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Most herbicides used in wildland situations have low acute toxicity to humans, and although some formulations can cause eye and skin irritation, most herbicides do not cause immediate noticeable systemic effects in people occasionally exposed to small amounts. However, several commonly used herbicides in weed management are associated with other effects such as cancer, birth defects, or endocrine disruption (see the table below).

Chronic and Reproductive Hazards of Common Herbicides for Humans

Herbicide Active Ingredient Cancer Rankinga Developmental Toxicityb Reproductive Toxicityb Neurological Toxicityc Suspected Endocrine Disruptorc
Aminopyralid Not Likely
No
No
Chlorsulfuron Not Likely
No
No
Clopyralid Not Likely
No
No
Glyphosated Probable
No
No
Imazapyr d Not Likely
No
No
Polyoxyethylene-amine (POEA) (surfactant)e
Yes
Triclopyrd Unclassifiable
g
No
No
2,4-D Possible
g
No
Yes

Hazard summary for humans is based on animal data. An entry of “—” indicates that the chemical is not listed as having that toxicity. This may mean it is not toxic or simply that it hasn’t been tested.
a From US EPA registration documents, the International Agency for Research on Cancer (IARC), the National Institutes of Health 13th Report on Carcinogens, or the California Proposition 65 list.
b From the California Proposition 65 list.
c From the European Union Pesticide Properties Database.
d Includes salts and esters of the parent compound.
e POEA is the surfactant used in some glyphosate formulations that has been found to be an endocrine disruptor. It is also more toxic than glyphosate, especially to aquatic life.
f “Unclassifiable” means that cancer studies in laboratory animals have produced equivocal results, and insufficient data are available to resolve the uncertainty.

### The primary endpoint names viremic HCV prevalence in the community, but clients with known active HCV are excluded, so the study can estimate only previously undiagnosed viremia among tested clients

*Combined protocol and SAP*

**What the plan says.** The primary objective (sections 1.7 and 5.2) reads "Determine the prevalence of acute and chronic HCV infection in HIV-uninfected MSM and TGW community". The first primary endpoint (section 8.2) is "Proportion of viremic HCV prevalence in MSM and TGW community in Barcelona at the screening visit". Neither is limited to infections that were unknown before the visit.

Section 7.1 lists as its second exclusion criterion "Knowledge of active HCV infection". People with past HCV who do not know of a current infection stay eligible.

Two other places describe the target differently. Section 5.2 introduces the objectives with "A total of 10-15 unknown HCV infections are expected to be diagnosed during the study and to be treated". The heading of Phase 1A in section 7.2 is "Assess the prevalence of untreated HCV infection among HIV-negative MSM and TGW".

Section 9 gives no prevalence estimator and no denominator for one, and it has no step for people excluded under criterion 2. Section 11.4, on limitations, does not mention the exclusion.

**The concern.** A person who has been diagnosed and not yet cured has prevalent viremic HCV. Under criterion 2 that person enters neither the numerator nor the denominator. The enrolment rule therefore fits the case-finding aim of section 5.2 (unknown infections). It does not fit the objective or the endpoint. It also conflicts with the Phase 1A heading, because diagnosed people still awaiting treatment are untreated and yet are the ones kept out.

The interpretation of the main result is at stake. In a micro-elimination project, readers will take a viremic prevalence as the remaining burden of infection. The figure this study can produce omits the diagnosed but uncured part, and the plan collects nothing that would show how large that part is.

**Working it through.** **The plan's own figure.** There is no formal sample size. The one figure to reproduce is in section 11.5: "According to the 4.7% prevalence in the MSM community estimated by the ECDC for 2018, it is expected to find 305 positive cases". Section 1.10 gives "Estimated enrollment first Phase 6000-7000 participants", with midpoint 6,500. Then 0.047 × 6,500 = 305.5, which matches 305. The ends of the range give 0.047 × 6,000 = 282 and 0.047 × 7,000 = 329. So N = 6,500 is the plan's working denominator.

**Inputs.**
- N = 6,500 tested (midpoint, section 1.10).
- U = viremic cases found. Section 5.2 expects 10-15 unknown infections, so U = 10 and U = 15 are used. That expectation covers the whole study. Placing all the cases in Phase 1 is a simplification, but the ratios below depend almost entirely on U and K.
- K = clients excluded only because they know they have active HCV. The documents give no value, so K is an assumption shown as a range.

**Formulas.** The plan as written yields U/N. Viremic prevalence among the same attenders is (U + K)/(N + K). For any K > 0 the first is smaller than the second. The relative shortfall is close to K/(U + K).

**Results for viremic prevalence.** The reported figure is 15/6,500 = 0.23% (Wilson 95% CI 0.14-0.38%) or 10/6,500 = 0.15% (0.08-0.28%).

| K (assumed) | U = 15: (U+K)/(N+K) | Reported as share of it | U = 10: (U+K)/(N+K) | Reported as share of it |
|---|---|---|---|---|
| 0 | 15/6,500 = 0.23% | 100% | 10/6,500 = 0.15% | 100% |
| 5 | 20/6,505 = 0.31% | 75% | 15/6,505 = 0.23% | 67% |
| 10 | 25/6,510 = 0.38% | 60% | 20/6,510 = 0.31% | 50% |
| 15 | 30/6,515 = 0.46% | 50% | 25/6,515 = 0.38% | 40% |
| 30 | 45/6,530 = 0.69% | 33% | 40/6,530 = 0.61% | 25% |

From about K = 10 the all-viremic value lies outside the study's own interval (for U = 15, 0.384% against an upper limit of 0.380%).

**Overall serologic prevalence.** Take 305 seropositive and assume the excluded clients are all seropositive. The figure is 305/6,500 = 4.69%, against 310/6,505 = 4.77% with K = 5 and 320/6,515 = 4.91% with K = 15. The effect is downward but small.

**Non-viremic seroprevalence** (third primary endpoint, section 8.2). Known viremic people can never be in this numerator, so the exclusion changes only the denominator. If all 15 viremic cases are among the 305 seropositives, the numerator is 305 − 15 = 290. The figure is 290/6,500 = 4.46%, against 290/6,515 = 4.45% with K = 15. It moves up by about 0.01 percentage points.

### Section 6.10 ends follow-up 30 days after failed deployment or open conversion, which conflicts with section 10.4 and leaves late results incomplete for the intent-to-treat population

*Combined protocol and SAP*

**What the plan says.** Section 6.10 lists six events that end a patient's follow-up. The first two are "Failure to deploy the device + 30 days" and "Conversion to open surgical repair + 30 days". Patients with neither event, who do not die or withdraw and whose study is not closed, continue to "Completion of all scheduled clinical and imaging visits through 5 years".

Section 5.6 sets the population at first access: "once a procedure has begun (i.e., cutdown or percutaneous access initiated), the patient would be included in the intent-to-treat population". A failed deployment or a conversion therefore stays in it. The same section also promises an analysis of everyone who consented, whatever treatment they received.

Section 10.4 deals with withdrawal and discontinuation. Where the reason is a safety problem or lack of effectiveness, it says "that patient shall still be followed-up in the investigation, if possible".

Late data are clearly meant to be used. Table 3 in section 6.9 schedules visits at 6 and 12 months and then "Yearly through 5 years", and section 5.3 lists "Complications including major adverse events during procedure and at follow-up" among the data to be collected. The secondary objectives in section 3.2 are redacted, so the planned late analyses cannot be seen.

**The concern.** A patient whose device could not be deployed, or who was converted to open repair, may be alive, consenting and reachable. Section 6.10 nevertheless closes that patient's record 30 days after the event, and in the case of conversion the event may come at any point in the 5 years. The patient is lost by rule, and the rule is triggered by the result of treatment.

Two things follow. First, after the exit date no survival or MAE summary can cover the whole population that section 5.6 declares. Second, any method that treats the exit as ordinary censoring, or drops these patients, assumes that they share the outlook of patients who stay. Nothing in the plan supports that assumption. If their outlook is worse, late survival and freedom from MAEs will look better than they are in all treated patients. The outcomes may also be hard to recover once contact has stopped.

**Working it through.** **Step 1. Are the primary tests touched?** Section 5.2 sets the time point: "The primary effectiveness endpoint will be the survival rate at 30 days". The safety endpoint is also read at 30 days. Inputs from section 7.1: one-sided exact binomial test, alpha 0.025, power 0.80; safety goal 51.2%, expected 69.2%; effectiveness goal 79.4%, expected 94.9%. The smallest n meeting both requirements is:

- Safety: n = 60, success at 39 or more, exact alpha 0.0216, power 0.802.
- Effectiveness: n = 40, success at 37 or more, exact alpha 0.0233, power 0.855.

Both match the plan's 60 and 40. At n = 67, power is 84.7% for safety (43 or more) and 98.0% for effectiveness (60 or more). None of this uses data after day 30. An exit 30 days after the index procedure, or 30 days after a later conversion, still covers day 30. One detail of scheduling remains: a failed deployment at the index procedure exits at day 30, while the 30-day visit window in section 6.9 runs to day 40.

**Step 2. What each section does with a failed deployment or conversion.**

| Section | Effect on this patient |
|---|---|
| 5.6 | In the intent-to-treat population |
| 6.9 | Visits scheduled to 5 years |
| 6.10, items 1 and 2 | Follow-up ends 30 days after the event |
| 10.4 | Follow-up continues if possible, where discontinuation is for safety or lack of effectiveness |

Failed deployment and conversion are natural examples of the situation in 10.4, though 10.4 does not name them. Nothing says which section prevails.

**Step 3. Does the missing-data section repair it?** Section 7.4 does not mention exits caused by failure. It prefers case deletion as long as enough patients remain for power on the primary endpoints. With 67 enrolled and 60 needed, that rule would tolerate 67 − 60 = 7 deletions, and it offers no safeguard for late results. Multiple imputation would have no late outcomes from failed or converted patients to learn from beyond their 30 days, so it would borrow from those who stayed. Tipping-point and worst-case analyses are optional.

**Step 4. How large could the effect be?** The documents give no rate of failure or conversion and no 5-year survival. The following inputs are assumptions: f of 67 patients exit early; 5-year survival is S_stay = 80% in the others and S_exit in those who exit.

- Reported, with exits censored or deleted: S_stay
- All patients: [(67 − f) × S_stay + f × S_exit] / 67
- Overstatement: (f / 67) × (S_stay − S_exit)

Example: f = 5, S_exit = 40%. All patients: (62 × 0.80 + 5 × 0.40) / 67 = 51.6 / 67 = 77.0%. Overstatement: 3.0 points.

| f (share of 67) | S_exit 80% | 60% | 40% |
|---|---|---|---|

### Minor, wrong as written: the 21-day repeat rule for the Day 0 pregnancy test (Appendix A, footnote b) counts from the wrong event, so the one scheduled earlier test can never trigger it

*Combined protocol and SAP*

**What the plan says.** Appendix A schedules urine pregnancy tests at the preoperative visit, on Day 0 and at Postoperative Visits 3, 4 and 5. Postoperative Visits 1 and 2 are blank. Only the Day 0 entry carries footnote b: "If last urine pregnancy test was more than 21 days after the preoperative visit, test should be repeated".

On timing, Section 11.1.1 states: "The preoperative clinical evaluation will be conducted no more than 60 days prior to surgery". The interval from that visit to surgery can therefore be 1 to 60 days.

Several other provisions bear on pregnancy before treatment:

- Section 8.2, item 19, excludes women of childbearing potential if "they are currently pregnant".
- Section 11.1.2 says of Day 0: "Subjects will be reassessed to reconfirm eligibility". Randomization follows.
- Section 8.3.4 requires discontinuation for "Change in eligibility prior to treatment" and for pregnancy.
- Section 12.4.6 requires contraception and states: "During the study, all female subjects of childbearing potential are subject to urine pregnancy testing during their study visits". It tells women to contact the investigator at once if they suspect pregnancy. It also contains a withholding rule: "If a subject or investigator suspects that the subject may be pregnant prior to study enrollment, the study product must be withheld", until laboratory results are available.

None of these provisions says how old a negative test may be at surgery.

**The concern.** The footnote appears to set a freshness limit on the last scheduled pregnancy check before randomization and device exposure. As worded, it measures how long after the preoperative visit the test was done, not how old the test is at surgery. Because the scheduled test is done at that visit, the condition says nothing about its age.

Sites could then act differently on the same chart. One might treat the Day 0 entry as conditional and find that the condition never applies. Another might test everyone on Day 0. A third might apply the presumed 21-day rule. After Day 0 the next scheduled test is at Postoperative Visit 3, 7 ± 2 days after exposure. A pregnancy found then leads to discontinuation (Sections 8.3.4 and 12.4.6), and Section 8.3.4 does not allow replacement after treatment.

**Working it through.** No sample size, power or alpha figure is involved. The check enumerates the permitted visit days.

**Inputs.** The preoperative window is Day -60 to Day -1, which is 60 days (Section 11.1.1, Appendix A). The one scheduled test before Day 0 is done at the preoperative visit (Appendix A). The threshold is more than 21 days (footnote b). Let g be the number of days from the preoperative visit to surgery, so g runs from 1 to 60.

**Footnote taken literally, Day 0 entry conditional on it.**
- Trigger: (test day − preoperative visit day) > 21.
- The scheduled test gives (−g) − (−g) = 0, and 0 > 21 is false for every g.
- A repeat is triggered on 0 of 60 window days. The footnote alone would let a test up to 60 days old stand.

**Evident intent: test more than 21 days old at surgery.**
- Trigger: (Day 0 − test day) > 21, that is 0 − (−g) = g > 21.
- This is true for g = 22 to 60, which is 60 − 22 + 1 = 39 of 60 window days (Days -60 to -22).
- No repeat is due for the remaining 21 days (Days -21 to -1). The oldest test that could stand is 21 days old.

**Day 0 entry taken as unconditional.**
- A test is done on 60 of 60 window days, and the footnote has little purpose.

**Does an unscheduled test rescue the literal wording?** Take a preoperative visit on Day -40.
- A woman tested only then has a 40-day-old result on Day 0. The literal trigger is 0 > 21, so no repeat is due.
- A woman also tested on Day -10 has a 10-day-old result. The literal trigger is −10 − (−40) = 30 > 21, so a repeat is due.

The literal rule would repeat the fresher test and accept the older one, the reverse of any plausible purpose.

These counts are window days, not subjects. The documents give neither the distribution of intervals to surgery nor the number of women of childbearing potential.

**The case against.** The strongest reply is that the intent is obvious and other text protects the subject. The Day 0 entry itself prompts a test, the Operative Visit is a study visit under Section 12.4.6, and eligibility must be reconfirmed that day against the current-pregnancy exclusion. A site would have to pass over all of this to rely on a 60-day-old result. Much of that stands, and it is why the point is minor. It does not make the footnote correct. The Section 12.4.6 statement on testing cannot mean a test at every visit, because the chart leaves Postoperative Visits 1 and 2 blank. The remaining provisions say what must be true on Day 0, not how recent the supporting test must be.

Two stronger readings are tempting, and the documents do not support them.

g These herbicides are not on any official list for developmental and reproductive toxicity, but US EPA registration documents describe developmental or reproductive toxicity in animal studies, with Lowest Adverse Effect Levels (LOAEL) less than or equal to 100 mg/kg. With the inclusion of the usual 100-fold uncertainty factor for humans, the Reference Dose (RfD) for humans is less than or equal to 1 mg/kg, an exposure that is in the range of possibility for applicators working with herbicides. Women of childbearing age should avoid use of these herbicides.

Workers applying herbicides are the most likely to be exposed, through spills, spray to exposed skin, contact with treated vegetation, or inhalation of spray mist. This type of general exposure is difficult to avoid entirely, as a number of biomonitoring studies have shown (see the USFS risk assessments for the details of these studies for specific pesticides). The plots below show the relative risks of the different herbicides for both general exposure and for exposure from direct spills.

General Applicators
General Applicators

Reading the chart: For each bar, the labeled central value is the most likely estimate. The right end of the bar assumes worst-case conditions for all underlying variables; the left end of the bar assumes best-case conditions. Mitigation is advised if risk enters the red zone.

Methodology and sources

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